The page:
Lessons From the 'Red Line' Crisis

I was chief of staff at the State Department the last time a president considered punishing Assad for using chemical weapons. The complexities we faced then are worth considering as Trump contemplates what’s next in Syria.

Alex Brandon / AP

For many of us who were in the United States government in 2013, when the images of women and children writhing in pain in the Damascus suburb of Ghouta first brought the United States to the brink of airstrikes against the Syrian government, watching as 59 Tomahawk missiles were fired into a regime airbase in Homs was at once cathartic and not entirely satisfying.

I’m glad it happened. I’m supportive. But where do we go from here?

The aftermath of the strikes underscores what we knew in 2013 would be true even if Congress had acted quickly to give President Obama the authorization he’d asked for: No single military act could ever solve Syria. The brushback pitch of missile strikes may deter Assad from using chemical weapons again anytime soon, but the rapidity with which the airfield in Homs was reused to kill innocent people by conventional means was a real-time reminder of something the Obama administration both conceded and argued at the time: just how ephemeral the results of kinetic action can be.

None of this is surprising to those of us who wrestled with the same issues four years ago. At the time, I was chief of staff at the State Department, with a front row seat to deliberations on both policy—calibrating a response, considering its impact on military and diplomatic strategy—and practical matters, from consulting Congress to finding the right words to communicate the immediate horrors and to assure Americans we weren’t about to embark on another Iraq-style quagmire.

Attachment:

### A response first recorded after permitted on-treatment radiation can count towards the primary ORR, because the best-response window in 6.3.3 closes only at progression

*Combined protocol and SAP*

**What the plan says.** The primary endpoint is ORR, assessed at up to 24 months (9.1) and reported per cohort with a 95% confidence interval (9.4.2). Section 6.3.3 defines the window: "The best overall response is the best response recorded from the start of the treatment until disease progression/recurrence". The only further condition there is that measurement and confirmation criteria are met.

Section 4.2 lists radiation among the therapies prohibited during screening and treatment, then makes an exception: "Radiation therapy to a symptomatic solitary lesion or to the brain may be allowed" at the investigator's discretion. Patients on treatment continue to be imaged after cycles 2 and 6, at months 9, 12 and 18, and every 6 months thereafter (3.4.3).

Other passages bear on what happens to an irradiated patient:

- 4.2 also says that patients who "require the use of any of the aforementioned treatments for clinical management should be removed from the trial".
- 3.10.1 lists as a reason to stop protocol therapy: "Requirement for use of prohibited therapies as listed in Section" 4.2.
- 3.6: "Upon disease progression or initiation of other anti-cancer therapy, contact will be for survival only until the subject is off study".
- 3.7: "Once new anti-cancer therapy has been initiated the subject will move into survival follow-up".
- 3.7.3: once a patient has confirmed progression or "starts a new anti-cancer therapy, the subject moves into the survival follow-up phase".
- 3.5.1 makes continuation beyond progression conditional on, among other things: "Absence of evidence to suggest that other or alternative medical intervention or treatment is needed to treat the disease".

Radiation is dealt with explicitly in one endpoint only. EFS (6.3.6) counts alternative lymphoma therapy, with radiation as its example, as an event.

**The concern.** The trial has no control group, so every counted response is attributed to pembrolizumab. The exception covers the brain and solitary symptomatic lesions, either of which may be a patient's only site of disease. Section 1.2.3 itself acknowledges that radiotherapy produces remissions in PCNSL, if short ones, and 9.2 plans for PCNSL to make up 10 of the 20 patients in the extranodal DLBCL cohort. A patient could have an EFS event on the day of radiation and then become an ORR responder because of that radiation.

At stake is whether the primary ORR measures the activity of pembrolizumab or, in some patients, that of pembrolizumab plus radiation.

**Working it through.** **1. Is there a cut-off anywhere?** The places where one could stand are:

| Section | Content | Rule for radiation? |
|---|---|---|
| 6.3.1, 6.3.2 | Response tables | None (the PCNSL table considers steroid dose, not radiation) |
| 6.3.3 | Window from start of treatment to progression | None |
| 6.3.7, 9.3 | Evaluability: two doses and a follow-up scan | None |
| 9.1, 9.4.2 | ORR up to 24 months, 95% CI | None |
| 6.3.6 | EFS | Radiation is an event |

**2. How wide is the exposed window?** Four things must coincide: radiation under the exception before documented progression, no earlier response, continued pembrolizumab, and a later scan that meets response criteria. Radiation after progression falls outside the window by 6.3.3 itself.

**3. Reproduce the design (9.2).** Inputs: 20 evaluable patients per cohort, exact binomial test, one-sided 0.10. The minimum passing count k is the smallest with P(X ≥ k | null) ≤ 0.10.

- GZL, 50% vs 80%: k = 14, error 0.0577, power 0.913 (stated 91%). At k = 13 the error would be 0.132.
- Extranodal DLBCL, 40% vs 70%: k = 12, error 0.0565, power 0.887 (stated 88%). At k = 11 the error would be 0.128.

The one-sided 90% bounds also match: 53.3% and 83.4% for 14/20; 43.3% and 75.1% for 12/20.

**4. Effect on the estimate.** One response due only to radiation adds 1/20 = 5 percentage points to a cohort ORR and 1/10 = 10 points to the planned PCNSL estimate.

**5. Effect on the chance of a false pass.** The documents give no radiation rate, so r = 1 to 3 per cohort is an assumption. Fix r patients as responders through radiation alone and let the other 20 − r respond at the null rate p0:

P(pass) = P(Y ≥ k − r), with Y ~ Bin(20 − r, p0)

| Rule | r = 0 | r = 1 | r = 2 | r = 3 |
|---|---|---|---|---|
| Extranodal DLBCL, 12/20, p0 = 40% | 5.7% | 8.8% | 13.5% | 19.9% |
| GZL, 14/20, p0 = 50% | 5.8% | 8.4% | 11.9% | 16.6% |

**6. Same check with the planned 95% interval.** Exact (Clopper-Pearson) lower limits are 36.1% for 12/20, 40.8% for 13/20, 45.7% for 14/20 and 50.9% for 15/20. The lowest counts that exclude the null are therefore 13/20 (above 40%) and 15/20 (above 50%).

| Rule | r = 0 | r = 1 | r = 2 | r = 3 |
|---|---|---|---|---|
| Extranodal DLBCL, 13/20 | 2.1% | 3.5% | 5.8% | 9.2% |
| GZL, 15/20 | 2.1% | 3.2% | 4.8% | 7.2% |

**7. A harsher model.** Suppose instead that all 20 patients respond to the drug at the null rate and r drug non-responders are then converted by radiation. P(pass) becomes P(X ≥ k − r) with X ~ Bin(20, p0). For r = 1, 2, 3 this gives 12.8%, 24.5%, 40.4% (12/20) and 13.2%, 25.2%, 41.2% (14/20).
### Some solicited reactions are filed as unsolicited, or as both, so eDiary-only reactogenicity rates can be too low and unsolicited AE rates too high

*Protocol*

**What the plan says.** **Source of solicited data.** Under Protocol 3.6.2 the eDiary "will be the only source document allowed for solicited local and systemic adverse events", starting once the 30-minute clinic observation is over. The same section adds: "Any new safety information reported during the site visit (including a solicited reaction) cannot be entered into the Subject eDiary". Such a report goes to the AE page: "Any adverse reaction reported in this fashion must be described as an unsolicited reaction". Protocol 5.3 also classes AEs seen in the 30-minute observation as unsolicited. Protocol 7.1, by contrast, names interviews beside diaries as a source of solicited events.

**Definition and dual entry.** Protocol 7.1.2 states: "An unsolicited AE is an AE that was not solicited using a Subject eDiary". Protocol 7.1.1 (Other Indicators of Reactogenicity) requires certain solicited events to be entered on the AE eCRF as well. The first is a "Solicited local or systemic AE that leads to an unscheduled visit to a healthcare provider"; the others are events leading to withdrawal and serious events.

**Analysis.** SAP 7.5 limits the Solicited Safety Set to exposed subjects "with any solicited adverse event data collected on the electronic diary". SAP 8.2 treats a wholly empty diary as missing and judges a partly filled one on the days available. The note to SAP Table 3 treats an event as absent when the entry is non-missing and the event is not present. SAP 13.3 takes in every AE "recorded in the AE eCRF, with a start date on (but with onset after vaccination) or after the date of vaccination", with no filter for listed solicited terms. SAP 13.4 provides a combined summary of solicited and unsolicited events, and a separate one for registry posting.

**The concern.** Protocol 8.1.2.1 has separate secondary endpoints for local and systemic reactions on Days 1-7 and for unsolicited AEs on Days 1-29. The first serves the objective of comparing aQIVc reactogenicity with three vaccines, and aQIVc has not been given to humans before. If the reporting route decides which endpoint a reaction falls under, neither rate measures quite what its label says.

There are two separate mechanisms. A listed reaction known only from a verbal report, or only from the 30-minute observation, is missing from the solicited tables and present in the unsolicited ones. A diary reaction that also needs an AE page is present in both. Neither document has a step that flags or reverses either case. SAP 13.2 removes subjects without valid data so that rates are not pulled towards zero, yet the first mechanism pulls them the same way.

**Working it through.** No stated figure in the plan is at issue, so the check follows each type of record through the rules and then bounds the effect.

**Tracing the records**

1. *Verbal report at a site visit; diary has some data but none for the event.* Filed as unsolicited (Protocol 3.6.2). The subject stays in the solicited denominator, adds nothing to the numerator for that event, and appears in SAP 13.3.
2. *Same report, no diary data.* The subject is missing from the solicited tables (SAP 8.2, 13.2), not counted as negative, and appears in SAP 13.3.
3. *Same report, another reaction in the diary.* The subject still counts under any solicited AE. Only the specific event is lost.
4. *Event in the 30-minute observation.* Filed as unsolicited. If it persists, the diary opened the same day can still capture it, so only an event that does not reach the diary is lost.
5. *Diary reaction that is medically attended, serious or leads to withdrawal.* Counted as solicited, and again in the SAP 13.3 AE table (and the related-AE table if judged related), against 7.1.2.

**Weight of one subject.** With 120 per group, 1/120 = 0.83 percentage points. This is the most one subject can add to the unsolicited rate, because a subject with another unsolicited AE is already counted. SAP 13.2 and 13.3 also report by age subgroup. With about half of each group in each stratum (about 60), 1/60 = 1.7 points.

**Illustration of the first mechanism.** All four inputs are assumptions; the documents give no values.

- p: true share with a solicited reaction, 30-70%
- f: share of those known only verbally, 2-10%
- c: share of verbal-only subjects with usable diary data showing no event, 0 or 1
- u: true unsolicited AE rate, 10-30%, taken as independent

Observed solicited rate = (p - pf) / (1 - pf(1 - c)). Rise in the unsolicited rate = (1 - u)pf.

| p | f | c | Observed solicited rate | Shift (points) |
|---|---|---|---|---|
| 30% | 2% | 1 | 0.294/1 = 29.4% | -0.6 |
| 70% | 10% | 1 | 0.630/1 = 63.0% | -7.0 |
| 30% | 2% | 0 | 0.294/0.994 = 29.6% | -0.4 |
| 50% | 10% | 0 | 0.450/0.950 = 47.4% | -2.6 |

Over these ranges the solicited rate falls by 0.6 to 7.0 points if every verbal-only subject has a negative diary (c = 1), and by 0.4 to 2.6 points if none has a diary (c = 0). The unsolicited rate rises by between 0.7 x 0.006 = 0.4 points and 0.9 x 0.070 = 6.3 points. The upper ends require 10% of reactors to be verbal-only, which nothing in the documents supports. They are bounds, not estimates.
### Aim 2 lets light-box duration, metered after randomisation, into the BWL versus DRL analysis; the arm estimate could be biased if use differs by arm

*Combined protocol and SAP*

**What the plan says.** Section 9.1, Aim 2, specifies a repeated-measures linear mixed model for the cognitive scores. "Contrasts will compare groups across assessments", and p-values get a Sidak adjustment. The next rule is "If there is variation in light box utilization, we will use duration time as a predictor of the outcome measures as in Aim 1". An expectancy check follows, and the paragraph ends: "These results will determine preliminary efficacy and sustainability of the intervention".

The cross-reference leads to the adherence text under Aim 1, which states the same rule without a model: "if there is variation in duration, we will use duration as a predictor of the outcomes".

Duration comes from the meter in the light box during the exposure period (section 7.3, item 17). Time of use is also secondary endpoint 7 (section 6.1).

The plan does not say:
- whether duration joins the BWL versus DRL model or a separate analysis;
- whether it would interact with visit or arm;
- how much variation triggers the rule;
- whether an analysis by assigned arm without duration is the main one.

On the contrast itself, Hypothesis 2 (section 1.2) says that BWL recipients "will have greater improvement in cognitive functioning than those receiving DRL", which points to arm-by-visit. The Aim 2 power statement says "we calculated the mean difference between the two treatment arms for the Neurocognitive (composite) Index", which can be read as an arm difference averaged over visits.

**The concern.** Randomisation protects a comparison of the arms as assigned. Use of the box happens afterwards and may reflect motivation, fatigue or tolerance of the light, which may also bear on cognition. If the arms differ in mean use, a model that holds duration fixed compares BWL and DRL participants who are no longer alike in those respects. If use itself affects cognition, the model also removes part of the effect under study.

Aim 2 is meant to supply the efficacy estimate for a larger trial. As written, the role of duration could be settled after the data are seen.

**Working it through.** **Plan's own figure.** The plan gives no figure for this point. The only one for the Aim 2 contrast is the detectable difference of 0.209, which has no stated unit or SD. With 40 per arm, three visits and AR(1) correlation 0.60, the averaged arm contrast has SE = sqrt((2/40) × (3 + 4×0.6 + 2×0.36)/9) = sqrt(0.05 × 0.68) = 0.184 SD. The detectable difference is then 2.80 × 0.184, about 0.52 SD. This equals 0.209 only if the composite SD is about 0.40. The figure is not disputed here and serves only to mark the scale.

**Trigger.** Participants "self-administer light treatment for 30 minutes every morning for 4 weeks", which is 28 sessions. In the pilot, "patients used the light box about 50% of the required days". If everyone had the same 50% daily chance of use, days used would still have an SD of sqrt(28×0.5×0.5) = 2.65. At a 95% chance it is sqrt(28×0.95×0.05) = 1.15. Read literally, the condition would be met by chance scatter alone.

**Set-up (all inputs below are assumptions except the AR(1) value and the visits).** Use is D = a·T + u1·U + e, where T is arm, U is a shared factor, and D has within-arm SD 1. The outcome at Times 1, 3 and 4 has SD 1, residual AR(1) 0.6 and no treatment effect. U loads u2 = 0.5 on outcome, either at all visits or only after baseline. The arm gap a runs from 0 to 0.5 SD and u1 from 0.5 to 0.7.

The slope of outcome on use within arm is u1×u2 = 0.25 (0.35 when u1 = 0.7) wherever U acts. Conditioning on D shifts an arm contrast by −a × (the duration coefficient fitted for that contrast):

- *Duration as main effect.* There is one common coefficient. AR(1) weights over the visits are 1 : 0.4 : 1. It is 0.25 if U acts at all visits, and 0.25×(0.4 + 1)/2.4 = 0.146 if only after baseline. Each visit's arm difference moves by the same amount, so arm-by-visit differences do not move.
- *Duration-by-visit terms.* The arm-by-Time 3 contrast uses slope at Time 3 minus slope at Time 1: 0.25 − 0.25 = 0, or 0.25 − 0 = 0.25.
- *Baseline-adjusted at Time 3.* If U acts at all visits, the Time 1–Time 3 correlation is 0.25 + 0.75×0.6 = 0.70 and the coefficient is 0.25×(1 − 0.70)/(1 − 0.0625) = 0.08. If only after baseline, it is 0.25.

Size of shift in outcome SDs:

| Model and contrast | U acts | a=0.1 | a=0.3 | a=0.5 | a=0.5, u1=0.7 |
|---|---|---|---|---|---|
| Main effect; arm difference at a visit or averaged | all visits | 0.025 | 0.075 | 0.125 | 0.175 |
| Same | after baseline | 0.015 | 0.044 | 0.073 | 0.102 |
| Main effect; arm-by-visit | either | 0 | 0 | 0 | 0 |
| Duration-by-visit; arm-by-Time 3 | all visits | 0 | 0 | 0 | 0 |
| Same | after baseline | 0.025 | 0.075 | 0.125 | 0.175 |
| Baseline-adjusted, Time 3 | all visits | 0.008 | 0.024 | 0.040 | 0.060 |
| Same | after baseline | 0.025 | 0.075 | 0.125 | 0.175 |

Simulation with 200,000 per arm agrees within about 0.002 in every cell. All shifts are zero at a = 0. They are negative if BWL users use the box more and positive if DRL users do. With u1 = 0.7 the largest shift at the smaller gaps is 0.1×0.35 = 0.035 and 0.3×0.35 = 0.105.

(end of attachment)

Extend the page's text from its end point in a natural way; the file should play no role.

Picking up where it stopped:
Regardless of one’s view of how we handled events at the time—when we seemed to be on the verge of a punitive strike before congressional opposition and a diplomatic opening instead lead the administration to negotiate a deal we hoped might rid Syria of chemical weapons—it’s useful now to consider the complexities of what happened then, since many of the same ones will face today’s decisionmakers. In some cases, the situation facing the Trump administration is even more complex.

First, then as now, there are no perfect options in Syria. Much can be debated about who was right and who was wrong, who was naive and who was prescient. But the passage of time only makes the Syria options worse and the decisions harder.